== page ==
You can search the entire site. or go to the recent opinions, or the chronological or subject indices. Morgan v. Fortis Benefits Insurance Co. (02/11/2005) sp-5868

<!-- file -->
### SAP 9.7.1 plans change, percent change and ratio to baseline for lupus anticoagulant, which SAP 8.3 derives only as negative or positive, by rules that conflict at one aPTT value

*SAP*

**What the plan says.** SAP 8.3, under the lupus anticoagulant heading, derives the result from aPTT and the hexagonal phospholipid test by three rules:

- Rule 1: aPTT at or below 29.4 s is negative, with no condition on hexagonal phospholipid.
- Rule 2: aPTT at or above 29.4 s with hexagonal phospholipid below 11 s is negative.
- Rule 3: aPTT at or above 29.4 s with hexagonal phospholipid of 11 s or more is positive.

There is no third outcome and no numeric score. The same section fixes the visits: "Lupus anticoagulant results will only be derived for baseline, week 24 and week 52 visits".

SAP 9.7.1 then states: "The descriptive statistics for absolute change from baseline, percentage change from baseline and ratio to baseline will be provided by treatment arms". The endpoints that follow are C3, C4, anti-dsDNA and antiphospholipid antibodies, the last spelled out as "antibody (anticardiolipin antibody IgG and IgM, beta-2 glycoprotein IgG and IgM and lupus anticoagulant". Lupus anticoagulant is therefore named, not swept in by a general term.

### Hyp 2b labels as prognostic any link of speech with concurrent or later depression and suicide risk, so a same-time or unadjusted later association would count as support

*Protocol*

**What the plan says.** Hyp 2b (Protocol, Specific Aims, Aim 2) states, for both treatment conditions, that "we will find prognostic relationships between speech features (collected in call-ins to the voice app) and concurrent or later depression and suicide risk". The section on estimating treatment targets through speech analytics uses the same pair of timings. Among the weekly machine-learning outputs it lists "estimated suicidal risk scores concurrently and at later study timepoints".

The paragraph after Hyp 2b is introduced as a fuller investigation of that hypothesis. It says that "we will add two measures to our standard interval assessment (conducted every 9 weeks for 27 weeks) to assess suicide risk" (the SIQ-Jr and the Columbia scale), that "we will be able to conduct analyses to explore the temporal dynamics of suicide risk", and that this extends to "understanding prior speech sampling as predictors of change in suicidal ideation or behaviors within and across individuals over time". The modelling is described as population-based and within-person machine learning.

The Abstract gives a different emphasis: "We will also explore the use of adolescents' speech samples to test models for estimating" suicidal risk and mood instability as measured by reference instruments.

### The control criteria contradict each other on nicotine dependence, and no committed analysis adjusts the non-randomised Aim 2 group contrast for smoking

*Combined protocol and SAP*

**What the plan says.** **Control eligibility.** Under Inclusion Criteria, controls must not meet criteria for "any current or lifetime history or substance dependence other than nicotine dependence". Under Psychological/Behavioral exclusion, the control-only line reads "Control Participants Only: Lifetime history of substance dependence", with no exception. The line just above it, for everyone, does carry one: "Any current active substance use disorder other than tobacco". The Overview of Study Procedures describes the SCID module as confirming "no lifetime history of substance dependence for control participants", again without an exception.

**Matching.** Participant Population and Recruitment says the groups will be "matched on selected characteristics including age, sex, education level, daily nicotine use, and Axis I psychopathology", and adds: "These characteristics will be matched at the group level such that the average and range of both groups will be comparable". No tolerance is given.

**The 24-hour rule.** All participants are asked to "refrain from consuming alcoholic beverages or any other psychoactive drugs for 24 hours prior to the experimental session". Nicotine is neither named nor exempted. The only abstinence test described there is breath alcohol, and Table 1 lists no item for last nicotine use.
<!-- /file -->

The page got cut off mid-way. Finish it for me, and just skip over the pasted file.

Notice: This opinion is subject to correction before publication in the Pacific Reporter. Readers are requested to bring errors to the attention of the Clerk of the Appellate Courts, 303 K Street, Anchorage, Alaska 99501, phone (907) 264-0608, fax (907) 264-0878, e-mail email@example.com. THE SUPREME COURT OF THE STATE OF ALASKA JAMES F. MORGAN, SR., individually ) and as Personal Representative for ) Supreme Court No. S-11000 the Estate of Martina Alurac, ) Deceased 10/01/99, ) ) Appellant, ) ) Superior Court No. v. ) 4FA-01-2266 CI ) FORTIS BENEFITS INSURANCE CO., ) O P I N I O N ) Appellee. ) [No. 5868 - February 11, 2005] ) Appeal from the Superior Court of the State of Alaska, Fourth Judicial District, Fairbanks, Mark I. Wood, Judge. Appearances: Ward Merdes, Merdes & Merdes, P.C., Fairbanks, for Appellant. Robert P. Blasco, Robertson, Monagle & Eastaugh, Juneau, and Joshua Bachrach, Rawle & Henderson, Philadelphia, for Appellee. Before: Bryner, Chief Justice, Matthews, Eastaugh, Fabe, and Carpeneti, Justices. MATTHEWS, Justice. I. INTRODUCTION I. We are presented with the issue of whether summary judgment was properly granted to Fortis Benefits Insurance Company (Fortis) on the application of certain exclusions found in an accidental death and dismemberment insurance policy covering Martina Alurac (Alurac). James F. Morgan, Sr. (Morgan), Aluracs beneficiary, appeals, arguing that an issue of fact remains as to whether Aluracs death was caused by her intoxication. Because the only reasonable conclusion to be drawn from the evidence in this case is that Aluracs accident was at least indirectly caused by her intoxication, we affirm the judgment of the superior court. II. FACTS AND PROCEEDINGS In the early morning of October 1, 1999, Alurac was killed when her Subaru wagon ran off the road and struck a telephone pole near the intersection of the Old Richardson Highway and Ruby Street in North Pole. Officer Jon Miller discovered Alurac dead inside her car at 2:28 A.M. According to Millers police report, [t]here were several tire marks on the Old Richardson Highway leading to the east side of Ruby St. They were arranged in a pattern that indicated that the vehicle had been going sideways prior to Ruby St. The roads were dry and there was no snow or ice on them. A pair of clogs was found under the control pedals and Alurac was found with her head and neck pressed against the passenger rear corner of the vehicle with no shoes on. According to Morgan and Guyton Harrison, Alurac had been drinking at a bar called the Refinery Lounge on the evening before the accident. The medical examiner found that Alurac had a blood alcohol content percentage of 0.247 at the time of her death. On October 1, 2001, Morgan filed a complaint against the Refinery Lounge and its owners, the bartender, and various insurance companies including Fortis. In his common facts section of the complaint, Morgan alleged that Alurac left the Refinery with a blood alcohol content well above the legal limit in Alaska and got into her vehicle and drove less than a mile from the Refinery when the fatal crash occurred. Against Fortis, Morgan alleged that while an accidental death and dismemberment benefit in the amount of $25,000 had been paid, Fortis had failed to pay the additional $25,000 owed under the automobile accident benefit provision. Morgan claimed that Fortiss denial of benefits was a breach of contract and an unfair/deceptive trade and claim practice, made negligently and/or in bad faith, entitling plaintiffs to compensatory and punitive damages. Fortis moved for summary judgment based on the intoxication exclusion, the violation of traffic laws exclusion, and a claim that the loss was not accidental. Morgan filed his opposition to Fortiss motion for summary judgment and oral argument was held. Judge Wood entered an order granting summary judgment to Fortis. Judge Wood denied Morgans motion for limited reconsideration finding no material issue of disputed fact as to the application of the intoxication exclusion and the violation of traffic laws exclusion. The order stated in part: Summary judgment is appropriate in this case because there is no genuine issue of material fact that Martina Alurac was (1) violating the law by driving while intoxicated, and (2) that her intoxicated driving was directly or indirectly the cause of her death. On the facts presented to the court, a reasonable person would regard Aluracs intoxication as a cause of the accident that led to her death and attach responsibility to it. Robles v. Shoreside Petroleum, Inc., 29 P.3d 838, 841 (Alaska 2001). The efficient proximate cause rule does not apply because the language of the policy exclusions is unambiguous. C.P. v. Allstate Insurance Co., 996 P.2d 1216, 1228 (Alaska 2000); State Farm v. Bongen, 925 P.2d 1042 (Alaska 1996). III. STANDARD OF REVIEW I. This court reviews a superior courts grant of summary judgment de novo, and will affirm only if there are no genuine issues of material fact and if the moving party is entitled to judgment as a matter of law.1 In reviewing the record we draw all reasonable inferences in favor of the nonmoving party.2 IV. DISCUSSION In analyzing whether summary judgment was properly granted, it is helpful to first lay out the general framework concerning what is required of both the movant and non-movant. Initially, the moving party must show that there is no genuine issue of material fact remaining for trial and that it is entitled to judgment as a matter of law.3 This showing must be based on admissible evidence.4 Once this has been done, the burden shifts to the non-movant to produce specific facts showing that [the non-movant] could produce admissible evidence reasonably tending to dispute or contradict the [movant]s evidence, and thus demonstrate that a material issue of fact existed. In attempting to satisfy their respective burdens, the parties may utilize pleadings, affidavits, and any other materials otherwise admissible in evidence. Unsworn assertions of fact in a partys own pleadings and memoranda are not admissible evidence and cannot be relied upon to satisfy these burdens.6 Fortis Is Entitled to Summary Judgment Based on the Intoxication Exclusion. The superior court granted summary judgment to Fortis because there [was] no genuine issue of material fact that Martina Alurac was (1) violating the law by driving while intoxicated, and (2) that her intoxicated driving was directly or indirectly the cause of her death. On the facts presented to the court, a reasonable person would regard Aluracs intoxication as a cause of the accident that lead to her death. This refers to two exclusions found in the Fortis insurance policy. Because we find that summary judgment was proper under the intoxication exclusion, we do not need to address the application of the other exclusions advocated by Fortis. The Accidental Death and Dismemberment Insurance for You section of the policy contains an exclusion which reads: We will not pay benefits if the loss results directly or indirectly from: . . . . your intoxication; this includes but is not limited to operating a motor vehicle while you are intoxicated. Intoxication and intoxicated mean your blood alcohol level at death or dismemberment exceeds the legal limit for operating a motor vehicle in the jurisdiction in which the loss occurs. The Automobile Accident Benefit section, which provides for a benefit of an additional $25,000, contains a provision which reads: The Exclusions listed under the Accidental Death and Dismemberment Insurance Coverage for You will also apply to the Automobile Accident Benefit. We construe exclusions of coverage narrowly.7 [W]here a clause in an insurance policy is ambiguous in the sense that it is reasonably susceptible to more than one interpretation, the court accepts that interpretation which most favors the insured. Grants of coverage should be construed broadly while exclusions are interpreted narrowly . . . . 8 Morgan argues that it was improper for the superior court to award summary judgment under the intoxication exclusion because Fortis failed to prove that Aluracs death was causally connected to her intoxication as required by the text of the exclusion. Morgan alleges that Fortis must provide that Martinas intoxication was the cause not just a cause. This is in direct contradiction to the text of the exclusion, which states that loss must result directly or indirectly from the intoxication. In State v. Arbuckle, this court applied an exclusion preventing coverage for a loss resulting directly or indirectly from illness or disease.9 The insured died after unloading a truck at work exacerbated his heart condition, causing a fatal heart attack.10 We held that the exclusion applied even though the unloading of the truck also contributed to the insureds death. It was enough that his disease was at the very least an indirect cause.11 Because the intoxication exclusion also uses the directly or indirectly language, Fortis is not required to show that intoxication was the only cause of Aluracs death, only that it was a contributing cause. In support of its motion for summary judgment based on the intoxication exclusion, Fortis relies on the medical examiners finding that Aluracs blood alcohol level at death was 0.247% and on Morgans assertions in his complaint that Alurac left the bar with her blood alcohol above the legal limit and then drove away in her car. The police report states that [t]he roads were dry and there was no snow or ice on them. The diagram of the accident shows that the road on which Alurac was driving was straight. Considering the fact that the only witness to this accident is deceased, Fortis has presented sufficient circumstantial evidence to show that Aluracs death was directly or indirectly related to her intoxication. This shifts the burden to Morgan to present evidence raising an inference that Aluracs intoxication was not a direct or indirect cause of the accident. Morgan seems mainly to rely on the argument that Fortis has not produced enough evidence to sustain its burden to prove a causal link between the intoxication and the accident by a preponderance of the evidence. Morgan argues that the accident may have been caused by Aluracs taking Tylenol 3 with codeine. In support of this, Morgan presented to the superior court a copy of a prescription written for Alurac on the day before her death for Tylenol 3, which contains codeine. Tylenol with codeine is known to impair a persons ability to drive a car. Morgan argues that the accident could have been caused by the codeine in Aluracs system instead of the alcohol. Fortis replies that the medical examiners drug screen was negative. Also, Fortis points out that taking Tylenol with codeine and drinking alcohol produces an additional depression of the central nervous system so that the alcohol in her system would still be an indirect cause of the accident. Finally, Fortis argues that taking the drug with alcohol is not taking it as prescribed by a doctor, which would fall under the exclusion for losses directly or indirectly resulting from the use of any drug, unless you use it as prescribed by a doctor. Even assuming that Aluracs doctor did not tell her not to drink while taking the Tylenol with codeine and that she did in fact take the codeine, it would still be unreasonable to conclude that the extremely high level of alcohol in Aluracs system did not at least indirectly cause the accident. The codeine would only make what was already an impaired state even worse. With respect to other possible causes alternative to the intoxication theory, Morgan suggests that it might have been a moose. It might have been slippery roads. It might have been a nefarious black sedan and indeed, it might even have been intoxication. In any case, this question is not for the Trial Court, but for a jury to decide after hearing all the facts. The problem is that Morgan does not provide us with any of the facts that he claims the jury must hear to decide this causation issue. Mere assertions of fact and unsubstantiated suppositions are not enough to overcome a motion for summary judgment.12 Morgan is entitled to all reasonable inferences at the summary judgment stage, but without any admissible evidence suggesting an alternative cause for the accident or explaining how a blood alcohol level of 0.247% did not at least indirectly cause Aluracs death, it is not reasonable to infer that the intoxication exclusion does not apply. Consequently, summary judgment to Fortis was proper. V. CONCLUSION The superior courts award of summary judgment is AFFIRMED. _______________________________ 1 Holland v. Union Oil Co. of Cal., Inc., 993 P.2d 1026, 1029 (Alaska 1999). 2 Id. 3 Brock v. Rogers & Babler, Inc., 536 P.2d 778, 782 (Alaska 1975). 4 Id. 5 Miller v. City of Fairbanks, 509 P.2d 826, 829 (Alaska 1973) (footnotes omitted). 6 Brock, 536 P.2d at 783. 7 D.D. v. Ins. Co. of N. Am., 905 P.2d 1365, 1368 (Alaska 1995). 8 Bering Strait Sch. Dist. v. R.L.I. Ins. Co., 873 P.2d 1292, 1295 (Alaska 1994) (citation omitted) (quoting Hahn v. Alaska Title Guar. Co., 557 P.2d 143, 145 (Alaska 1976)). 9 941 P.2d 181, 184 (Alaska 1997). 10 Id. at 184-85. 11 Id. at 185. 12 French v. Jadon, Inc., 911 P.2d 20, 26 (Alaska 1996) (citing State, Dept of Highways v. Green, 586 P.2d 595, 607 n.32 (Alaska 1978)).